Just checked the 3D export menu and it includes:
                  a variety of image formats (JPG, BMP, etc.)
                  SolidWorks Part
                  Parasolid Part

                  I always take import and export capabilities of ANY design package with a very large grain of salt. Many times, the companies that created the formats themselves do not always get it right.

                  Import of IGES solids seems to work ok as I have imported several fairly complex firearm parts without problem. Just a quick test, mind you, but they looked correct and a number of measurements pulled from them were correct (this is a statement on the abilities of the guy who drew it AND on the ability of the IGES to bring it in properly.
                  Last edited by nheng; 08-15-2009, 02:48 PM.


                  • #24
                    So, can the experts fill me on on a basic question: If I use this $99 Design package, can I use it to design a part that can then be exported to Mach 3 to make the part on a mill? The specs say that export is limited to 2D so there is an obvious limitation there but being able to design 2D and thengetting to a toolpath without any software between Design and Mach 3 is the question I don't know enough to answer.


                    • #25
                      If it's a simple 2 1/2D shape then the answer is yes.
                      You draw in Alibre, either 2D or 3D, if 3D you get the 2D drawings from that.

                      Export from the 2D as DXF file , import dxf into Lazycam inside Mach and get this to generate code.

                      If we are talking about 3D then save as STEP or STL and then you will have to import into a third party program to generate the code which is then sent to Mach.


                      Sir John , Earl of Bligeport & Sudspumpwater. MBE [ Motor Bike Engineer ] Nottingham England.


                      • #26
                        Thank you, John. So, without using another, 3D third party program to which you refer, I can use Alibre Design in conjunction with Mach3 to design and cut a part in which X and Y can describe a complex two dimensional shape as seen in plan view, with Z used only to get a specified DOC.

                        I am just taking the initial steps toward CNC and it looks as if Design may be too good to pass up no matter what hardware I end up with.

                        By the way, I sent you an email a day or two age inquiring whether you are still making X3 conversion kits. That route seems attractive to me unless I can rationalize a Novakon machine at greater expense.



                        • #27
                          David. Post has been filed as we are about to resurrect the X3 CNC kit again.

                          We stopped it when the KX series came out and stock was gone thinking that the KX would take over.

                          Unless it's the greater travels or the fact that some already have the X3 but we are getting quite a few enquiries now about the kit again for some reason.

                          It's not a priority for me as I have other projects on the go both in the UK and China.

                          Sir John , Earl of Bligeport & Sudspumpwater. MBE [ Motor Bike Engineer ] Nottingham England.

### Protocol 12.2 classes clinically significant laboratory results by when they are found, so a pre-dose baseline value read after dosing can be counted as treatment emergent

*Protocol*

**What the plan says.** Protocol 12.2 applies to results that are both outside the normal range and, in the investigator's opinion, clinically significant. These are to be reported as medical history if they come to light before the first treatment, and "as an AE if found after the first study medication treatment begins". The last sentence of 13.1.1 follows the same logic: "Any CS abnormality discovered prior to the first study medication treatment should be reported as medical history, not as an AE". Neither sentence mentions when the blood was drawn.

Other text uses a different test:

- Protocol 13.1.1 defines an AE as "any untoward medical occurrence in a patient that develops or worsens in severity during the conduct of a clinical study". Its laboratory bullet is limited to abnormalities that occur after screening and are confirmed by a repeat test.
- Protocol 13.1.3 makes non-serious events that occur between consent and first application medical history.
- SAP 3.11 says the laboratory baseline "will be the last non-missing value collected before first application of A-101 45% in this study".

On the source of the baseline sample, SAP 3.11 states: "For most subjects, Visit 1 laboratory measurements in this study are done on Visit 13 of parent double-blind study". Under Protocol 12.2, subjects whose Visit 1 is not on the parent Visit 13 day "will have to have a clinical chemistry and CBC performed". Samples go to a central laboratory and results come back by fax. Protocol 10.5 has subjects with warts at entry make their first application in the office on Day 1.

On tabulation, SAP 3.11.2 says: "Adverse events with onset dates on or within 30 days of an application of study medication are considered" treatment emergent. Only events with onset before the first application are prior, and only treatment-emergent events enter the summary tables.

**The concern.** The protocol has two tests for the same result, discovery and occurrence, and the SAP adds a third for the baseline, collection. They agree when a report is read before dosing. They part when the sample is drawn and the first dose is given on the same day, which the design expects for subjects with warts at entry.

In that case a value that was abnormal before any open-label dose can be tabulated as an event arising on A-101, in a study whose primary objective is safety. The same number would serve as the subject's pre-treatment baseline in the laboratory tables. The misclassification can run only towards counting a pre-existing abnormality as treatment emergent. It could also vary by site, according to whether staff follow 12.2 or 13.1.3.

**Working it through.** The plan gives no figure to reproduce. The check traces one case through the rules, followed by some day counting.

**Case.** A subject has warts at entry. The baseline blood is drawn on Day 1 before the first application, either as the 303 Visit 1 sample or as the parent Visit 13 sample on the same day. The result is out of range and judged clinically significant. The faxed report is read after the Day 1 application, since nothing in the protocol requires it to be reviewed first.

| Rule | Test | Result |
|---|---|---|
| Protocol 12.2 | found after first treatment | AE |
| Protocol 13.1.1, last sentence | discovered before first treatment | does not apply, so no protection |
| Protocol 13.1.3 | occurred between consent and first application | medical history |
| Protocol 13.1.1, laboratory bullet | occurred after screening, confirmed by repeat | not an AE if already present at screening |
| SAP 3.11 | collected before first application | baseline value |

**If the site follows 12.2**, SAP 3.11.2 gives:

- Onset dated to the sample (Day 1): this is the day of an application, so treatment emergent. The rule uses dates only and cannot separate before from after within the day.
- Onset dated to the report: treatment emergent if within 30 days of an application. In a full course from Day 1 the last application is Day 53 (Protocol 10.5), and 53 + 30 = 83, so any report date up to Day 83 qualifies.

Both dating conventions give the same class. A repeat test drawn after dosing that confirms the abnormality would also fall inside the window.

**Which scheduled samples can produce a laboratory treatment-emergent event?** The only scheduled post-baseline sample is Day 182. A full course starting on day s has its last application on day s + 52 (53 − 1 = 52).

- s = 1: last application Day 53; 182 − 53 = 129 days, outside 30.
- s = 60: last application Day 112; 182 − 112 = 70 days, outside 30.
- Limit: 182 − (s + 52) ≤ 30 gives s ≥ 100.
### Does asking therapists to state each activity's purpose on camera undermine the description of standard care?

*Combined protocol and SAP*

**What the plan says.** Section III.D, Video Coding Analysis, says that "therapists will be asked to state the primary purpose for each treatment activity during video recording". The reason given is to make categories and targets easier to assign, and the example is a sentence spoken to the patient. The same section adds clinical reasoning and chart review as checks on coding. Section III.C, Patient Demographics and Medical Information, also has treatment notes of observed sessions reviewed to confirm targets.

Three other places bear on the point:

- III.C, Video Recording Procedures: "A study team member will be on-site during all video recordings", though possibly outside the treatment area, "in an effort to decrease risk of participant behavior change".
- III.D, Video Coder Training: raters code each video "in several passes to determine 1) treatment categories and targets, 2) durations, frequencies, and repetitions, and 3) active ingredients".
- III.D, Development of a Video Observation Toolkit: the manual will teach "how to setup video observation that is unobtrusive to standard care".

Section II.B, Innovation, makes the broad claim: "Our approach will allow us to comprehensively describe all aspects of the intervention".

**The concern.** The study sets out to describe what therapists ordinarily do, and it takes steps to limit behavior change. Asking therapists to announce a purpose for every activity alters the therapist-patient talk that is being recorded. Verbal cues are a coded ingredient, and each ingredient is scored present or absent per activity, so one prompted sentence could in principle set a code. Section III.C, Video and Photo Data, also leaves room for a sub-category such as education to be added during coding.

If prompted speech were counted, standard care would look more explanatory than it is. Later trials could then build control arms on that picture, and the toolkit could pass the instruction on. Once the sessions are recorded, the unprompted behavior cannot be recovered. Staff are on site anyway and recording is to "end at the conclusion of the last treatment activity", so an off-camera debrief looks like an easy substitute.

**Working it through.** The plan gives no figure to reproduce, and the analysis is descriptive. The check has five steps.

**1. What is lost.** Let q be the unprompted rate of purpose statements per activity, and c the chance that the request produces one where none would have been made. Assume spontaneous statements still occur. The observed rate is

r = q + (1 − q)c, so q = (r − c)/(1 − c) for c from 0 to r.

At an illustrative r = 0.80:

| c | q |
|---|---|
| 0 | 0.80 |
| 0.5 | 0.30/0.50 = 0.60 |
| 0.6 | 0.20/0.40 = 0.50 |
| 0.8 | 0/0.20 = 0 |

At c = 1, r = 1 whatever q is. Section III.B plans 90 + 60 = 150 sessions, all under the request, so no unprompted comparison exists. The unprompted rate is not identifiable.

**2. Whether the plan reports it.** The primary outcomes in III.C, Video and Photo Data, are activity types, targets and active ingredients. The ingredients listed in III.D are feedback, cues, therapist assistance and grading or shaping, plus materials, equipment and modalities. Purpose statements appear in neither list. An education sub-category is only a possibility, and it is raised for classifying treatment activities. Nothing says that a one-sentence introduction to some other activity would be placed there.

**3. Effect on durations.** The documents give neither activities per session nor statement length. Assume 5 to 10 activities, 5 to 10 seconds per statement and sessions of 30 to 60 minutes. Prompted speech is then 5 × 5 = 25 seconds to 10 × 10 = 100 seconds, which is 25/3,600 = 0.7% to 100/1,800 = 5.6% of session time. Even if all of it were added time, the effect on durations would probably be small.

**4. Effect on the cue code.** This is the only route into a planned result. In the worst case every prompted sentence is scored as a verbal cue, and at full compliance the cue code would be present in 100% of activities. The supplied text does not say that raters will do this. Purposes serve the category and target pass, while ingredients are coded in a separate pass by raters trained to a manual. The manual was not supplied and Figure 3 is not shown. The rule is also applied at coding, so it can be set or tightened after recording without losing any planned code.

• #28
                            I'm just trying Alibre,but the tutorials don't look like what appears on my screen.I can only get a blue background and things appear in a different orientation to the tutorial.

                            I realise it's a steep learning curve but I'm lost with it at the moment.



                            • #29
                              Allan -

                              Stick with it - Alibre is a good package for the money and it rewards an investment in its learning curve. The tutorials do help but I think the biggest hurdle is to understand the 'philosophy' that sit behind the package. Sketching is the key to starting work and the tools for this are simple and need to become second nature, so perhaps just start off by sketching simple shapes and then extruding or rotating them to create full 3D models. This will take you a surprisingly long way. I found it very useful to go on from here to model everything that I was working on even when I had good conventional drawings already. This will help you by working with parts that you are familiar with and you will begin to work out easy ways to model parts and equally important to avoid a sequence of steps that will require a lot of work. Nheng has it absolutely right, modelling a more complicated part requires planning in a very similiar way to planning machining steps - get it right and it is much easier. This will become instinctive after a while.

                              Once you have the basics of modelling working well you will find that you will want to start using some of the more complex tools but you don't need these for simple parts.

                              I started with the free Alibre and have now updated my license twice to get more features and capability. It has been one of the best investments I have made. I have no connection with Alibre in case you wondered.

                              If you are stuck on one of tutorials post some details, perhaps a screen shot and I am sure thatwe can sort out the problems very quickly.


                              • #30
                                How do you pan, zoom, and rotate the part you're working on?